A trailer bill on a federal budget resolution will remove wolves from federal protection and return them to state management, paving the way for a possible public wolf hunt this year.
"We're optimistic," said Jon Hanian, spokesman for Gov. Butch Otter, regarding whether Idahoans will be able to take aim at the state's estimated 709 wolves sometime this fall.
Otter reluctantly relinquished state control over wolves last October, claiming the federal government was impinging on the state's ability to manage its wildlife as guaranteed by the U.S. Constitution.
Hanian said now that wolves have been removed from protection under the Endangered Species Act, the governor is working with Secretary of the Interior Ken Salazar to determine exactly what the trailer bill means for Idaho.
The provision, crafted by Rep. Mike Simpson, R-Idaho, requires the U.S. Fish and Wildlife Service to reissue its 2009 ruling that delisted wolves from the Endangered Species Act, and it prohibits legal challenges to that action. The ruling specifically removed protections from wolves in all of Idaho and Montana, as well as portions of eastern Washington, eastern Oregon and northern Utah.
This is the first time Congress has voted to remove a species from protections afforded by the Endangered Species Act, a decision normally made by the U.S. Fish and Wildlife Service after scientific review.
Simpson and other proponents of the rider say it's necessary because wolves are recovered, far surpassing the original goals of 150 wolves per state. But conservationists say the original goals are not scientifically sound, and that wolves won't remain recovered for long if hunting is permitted again.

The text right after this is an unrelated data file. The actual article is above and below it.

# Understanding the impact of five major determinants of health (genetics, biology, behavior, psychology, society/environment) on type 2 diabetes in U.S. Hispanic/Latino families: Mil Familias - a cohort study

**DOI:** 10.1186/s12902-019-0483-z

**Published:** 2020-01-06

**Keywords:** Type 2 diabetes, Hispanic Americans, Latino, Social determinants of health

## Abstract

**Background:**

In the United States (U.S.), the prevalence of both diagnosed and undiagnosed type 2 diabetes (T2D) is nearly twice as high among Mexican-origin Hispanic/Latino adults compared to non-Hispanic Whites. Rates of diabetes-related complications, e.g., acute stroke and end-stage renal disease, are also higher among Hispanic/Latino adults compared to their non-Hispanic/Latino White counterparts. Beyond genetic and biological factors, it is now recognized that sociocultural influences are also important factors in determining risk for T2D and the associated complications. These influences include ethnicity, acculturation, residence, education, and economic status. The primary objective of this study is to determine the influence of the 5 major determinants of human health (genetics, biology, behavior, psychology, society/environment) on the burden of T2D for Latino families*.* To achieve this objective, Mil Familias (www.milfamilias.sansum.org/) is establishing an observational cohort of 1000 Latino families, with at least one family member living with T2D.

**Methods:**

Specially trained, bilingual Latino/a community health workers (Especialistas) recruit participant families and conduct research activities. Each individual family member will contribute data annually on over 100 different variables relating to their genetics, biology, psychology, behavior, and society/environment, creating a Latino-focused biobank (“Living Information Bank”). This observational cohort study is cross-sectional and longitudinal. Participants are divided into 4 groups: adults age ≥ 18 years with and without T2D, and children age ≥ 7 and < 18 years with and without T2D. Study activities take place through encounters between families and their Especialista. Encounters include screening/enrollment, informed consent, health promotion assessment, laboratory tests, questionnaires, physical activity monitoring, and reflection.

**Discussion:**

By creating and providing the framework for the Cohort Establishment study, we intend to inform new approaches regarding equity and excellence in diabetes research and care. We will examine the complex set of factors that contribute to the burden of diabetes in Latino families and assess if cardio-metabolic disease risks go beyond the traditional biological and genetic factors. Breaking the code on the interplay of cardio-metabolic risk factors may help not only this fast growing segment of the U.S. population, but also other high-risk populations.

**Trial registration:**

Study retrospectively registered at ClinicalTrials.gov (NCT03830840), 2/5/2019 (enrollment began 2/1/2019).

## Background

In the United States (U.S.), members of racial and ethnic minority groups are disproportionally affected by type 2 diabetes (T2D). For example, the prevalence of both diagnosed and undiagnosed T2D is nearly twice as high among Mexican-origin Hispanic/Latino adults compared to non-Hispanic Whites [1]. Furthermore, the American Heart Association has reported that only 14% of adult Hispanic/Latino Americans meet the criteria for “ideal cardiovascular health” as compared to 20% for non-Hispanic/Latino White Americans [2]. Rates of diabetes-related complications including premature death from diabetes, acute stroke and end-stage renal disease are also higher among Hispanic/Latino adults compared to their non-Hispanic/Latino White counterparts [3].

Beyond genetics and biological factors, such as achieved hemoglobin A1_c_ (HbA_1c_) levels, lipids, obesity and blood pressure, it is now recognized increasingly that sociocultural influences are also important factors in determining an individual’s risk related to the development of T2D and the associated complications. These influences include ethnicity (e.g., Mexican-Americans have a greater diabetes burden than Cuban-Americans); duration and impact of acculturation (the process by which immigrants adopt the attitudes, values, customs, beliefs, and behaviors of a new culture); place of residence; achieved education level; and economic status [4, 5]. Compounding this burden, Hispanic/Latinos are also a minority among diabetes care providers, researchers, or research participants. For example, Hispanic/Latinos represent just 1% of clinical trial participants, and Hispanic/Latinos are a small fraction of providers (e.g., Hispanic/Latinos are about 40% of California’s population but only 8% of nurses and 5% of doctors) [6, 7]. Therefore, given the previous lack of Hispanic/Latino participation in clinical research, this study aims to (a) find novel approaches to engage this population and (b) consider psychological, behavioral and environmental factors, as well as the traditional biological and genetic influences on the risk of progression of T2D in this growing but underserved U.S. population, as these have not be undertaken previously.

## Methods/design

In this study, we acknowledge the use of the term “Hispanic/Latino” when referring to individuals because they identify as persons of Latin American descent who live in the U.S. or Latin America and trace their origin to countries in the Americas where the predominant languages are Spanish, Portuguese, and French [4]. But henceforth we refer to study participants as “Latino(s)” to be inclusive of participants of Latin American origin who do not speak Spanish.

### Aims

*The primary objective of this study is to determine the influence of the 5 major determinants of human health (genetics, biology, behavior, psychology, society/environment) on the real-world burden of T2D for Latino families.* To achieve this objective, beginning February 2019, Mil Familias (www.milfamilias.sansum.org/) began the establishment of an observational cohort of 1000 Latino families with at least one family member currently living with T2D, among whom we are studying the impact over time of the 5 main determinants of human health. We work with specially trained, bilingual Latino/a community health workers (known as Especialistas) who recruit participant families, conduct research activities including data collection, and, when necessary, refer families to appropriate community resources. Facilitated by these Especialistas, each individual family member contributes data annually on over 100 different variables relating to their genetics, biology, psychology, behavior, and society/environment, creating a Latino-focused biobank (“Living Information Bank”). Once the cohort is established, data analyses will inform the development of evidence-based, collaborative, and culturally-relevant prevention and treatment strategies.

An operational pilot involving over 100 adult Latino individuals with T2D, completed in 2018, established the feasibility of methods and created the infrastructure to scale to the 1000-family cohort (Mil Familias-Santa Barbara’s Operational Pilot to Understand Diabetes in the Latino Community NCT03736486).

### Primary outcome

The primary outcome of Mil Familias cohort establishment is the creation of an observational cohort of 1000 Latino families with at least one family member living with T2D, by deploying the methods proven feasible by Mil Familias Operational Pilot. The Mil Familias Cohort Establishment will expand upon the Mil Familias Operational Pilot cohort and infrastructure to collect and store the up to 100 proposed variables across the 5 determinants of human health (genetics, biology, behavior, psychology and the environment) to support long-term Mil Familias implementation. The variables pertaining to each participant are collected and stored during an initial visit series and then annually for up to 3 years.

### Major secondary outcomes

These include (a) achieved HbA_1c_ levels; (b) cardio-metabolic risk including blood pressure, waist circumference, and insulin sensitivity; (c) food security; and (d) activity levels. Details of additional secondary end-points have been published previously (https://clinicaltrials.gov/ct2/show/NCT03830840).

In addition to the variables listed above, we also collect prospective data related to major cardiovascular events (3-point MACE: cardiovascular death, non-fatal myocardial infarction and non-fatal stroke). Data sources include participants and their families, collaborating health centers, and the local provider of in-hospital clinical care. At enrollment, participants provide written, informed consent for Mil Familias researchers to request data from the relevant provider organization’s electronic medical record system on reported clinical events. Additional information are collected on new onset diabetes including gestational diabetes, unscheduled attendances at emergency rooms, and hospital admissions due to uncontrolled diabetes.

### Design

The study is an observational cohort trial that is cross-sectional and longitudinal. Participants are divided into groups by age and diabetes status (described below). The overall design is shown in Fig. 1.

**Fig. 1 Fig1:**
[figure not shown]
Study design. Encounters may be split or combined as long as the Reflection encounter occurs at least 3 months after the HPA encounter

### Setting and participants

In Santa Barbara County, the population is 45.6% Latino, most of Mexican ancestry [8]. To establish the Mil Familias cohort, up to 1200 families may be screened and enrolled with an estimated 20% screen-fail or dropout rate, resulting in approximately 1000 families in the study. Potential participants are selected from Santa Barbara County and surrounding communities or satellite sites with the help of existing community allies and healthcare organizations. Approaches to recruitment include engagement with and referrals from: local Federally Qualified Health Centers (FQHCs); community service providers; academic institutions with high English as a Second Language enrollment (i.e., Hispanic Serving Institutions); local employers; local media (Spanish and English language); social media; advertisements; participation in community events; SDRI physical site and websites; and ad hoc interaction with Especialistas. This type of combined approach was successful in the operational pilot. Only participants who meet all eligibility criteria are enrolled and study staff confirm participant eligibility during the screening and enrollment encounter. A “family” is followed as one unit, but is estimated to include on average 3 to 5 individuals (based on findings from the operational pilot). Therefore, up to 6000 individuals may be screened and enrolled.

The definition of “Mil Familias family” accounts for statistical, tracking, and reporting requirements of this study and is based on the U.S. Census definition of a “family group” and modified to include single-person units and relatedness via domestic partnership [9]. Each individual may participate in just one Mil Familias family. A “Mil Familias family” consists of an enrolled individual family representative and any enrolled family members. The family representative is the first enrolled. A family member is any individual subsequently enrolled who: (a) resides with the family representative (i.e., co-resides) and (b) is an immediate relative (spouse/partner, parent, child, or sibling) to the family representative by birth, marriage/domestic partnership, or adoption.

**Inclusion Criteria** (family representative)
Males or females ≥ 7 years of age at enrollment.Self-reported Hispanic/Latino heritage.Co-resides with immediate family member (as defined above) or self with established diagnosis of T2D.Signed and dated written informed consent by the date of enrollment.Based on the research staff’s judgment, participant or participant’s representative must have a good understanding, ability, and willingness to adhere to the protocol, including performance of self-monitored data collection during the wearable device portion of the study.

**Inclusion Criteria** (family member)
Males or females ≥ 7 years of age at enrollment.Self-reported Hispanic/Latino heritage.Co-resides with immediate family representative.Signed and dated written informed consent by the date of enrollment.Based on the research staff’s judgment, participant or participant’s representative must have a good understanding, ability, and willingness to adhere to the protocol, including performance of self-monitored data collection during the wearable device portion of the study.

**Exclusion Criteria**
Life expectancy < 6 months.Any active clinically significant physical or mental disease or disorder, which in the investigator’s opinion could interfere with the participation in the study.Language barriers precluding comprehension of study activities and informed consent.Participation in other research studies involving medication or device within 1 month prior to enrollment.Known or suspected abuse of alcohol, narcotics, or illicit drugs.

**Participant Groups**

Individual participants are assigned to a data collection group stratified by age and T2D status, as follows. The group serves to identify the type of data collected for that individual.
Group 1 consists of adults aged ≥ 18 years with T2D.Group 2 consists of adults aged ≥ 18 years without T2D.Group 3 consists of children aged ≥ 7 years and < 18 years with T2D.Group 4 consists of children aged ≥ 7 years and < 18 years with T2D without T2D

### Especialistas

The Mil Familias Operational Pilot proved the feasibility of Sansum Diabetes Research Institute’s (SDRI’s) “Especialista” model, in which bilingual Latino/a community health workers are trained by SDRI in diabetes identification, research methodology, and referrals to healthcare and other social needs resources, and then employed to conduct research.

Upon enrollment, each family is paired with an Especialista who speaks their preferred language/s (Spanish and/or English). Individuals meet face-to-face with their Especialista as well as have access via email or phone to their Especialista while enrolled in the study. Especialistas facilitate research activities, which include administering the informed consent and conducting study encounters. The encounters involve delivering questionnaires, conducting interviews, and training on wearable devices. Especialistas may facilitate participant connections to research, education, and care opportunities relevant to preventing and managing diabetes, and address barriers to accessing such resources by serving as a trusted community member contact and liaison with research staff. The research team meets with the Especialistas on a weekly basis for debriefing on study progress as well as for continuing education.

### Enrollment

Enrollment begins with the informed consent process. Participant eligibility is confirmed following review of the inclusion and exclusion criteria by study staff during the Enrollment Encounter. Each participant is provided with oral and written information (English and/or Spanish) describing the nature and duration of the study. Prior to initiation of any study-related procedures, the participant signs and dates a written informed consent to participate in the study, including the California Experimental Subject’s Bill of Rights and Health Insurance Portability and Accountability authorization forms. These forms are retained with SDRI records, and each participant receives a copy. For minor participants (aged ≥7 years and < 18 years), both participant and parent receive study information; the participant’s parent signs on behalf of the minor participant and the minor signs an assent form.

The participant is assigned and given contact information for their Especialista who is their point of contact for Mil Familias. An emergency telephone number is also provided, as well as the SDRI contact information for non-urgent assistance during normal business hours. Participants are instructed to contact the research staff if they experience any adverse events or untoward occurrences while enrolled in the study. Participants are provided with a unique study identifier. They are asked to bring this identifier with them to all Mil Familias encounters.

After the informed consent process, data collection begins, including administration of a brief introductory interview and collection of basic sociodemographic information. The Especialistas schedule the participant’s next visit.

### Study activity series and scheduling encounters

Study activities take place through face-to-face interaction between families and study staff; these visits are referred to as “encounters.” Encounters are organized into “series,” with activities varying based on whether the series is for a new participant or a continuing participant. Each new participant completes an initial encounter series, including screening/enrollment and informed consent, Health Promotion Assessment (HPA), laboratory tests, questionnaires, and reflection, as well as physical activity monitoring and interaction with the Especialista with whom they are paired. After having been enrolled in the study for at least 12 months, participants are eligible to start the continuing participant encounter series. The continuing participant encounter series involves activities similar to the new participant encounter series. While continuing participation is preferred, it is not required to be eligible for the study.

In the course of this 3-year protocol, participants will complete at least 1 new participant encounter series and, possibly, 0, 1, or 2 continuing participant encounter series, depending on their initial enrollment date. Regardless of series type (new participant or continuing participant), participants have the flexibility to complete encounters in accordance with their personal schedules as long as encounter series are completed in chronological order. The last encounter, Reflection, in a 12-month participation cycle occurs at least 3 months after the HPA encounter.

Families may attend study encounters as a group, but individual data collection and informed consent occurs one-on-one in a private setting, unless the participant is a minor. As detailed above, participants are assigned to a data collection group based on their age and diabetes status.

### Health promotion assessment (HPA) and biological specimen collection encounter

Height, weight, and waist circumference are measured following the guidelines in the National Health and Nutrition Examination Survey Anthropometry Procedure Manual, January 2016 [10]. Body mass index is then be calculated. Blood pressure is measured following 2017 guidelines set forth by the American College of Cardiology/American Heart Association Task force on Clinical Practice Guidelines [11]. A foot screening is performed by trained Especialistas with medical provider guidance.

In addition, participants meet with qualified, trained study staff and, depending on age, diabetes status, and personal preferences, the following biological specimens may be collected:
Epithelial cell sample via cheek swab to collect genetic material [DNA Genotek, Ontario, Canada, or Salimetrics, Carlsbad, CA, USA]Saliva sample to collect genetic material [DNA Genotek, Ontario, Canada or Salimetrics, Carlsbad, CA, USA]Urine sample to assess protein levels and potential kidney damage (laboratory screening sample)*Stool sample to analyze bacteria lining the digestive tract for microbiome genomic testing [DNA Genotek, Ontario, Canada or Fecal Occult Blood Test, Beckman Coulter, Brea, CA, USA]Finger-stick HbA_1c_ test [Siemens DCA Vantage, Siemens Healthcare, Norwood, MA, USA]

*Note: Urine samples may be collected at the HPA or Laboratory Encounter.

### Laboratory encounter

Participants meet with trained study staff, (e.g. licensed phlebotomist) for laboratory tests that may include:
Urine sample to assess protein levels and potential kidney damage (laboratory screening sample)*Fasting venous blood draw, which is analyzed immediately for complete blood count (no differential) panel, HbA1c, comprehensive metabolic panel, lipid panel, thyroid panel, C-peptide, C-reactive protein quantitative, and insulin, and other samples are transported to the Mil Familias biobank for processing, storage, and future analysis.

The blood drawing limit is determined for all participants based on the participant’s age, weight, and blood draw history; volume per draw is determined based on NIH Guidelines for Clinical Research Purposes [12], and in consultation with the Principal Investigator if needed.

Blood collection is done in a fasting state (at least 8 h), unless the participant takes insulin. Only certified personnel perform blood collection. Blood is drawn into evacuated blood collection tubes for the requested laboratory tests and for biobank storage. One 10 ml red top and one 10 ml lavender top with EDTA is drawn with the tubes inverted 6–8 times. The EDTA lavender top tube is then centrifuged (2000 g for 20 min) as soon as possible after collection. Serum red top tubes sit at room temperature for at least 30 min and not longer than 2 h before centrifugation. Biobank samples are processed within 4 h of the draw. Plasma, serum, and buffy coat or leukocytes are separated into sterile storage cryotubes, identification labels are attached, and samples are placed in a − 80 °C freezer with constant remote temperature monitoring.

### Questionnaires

"People keep confusing the number that's out there with the number that would be protected," said Suzanne Stone, spokeswoman for wildlife advocacy group Defenders of Wildlife.
Populations could be reduced to as few as 150 wolves per state under the most recent ruling, which Stone said was biologically unsustainable.
Andrew Wetzler, wildlife program manager for the Natural Resources Defense Council, said the rider would not allow states to completely eliminate wolves.
"The Fish and Wildlife Service could decide at a later date that wolves need more protection," Wetzler said. "It doesn't end all endangered species protections for all wolves forever."
But Stone said this safety net might not be enough. While she admitted that it's true the service could choose to relist wolves if petitioned by conservation groups, she said it was extraordinarily unlikely.
"[The species] could be relisted if the states try to wipe out all wolves," she said. "But there are literally hundreds of species sitting there waiting for listing."
For the moment, wolves remain under federal protection until Salazar reissues the 2009 rule, an action he must take within 60 days of the bill's signing.
Katherine Wutz: email@example.com
Otter considers wolf 'disaster'
Gov. Butch Otter is expected to act on a state wolf bill sometime today, according to his staff. "He does have some concerns about it," said Jon Hanian, spokesman for the governor. However, Hanian said the governor had not yet decided how to act on the bill. Idaho lawmakers voted earlier this month to approve a bill that would allow Gov. Butch Otter to enlist local law enforcement to kill wolves he feels are endangering humans, livestock or wildlife. The governor said he was waiting on the results of national legislation before dealing with Idaho's "wolf disaster" bill. He said in a statement earlier this month that he's concerned about the bill's implications on the state's separation of powers. "It is usually not a prerogative, if you will, of the Legislature to declare an emergency," he said. "That is up to the governor." However, the bill gives the Legislature that power in dealing with wolves.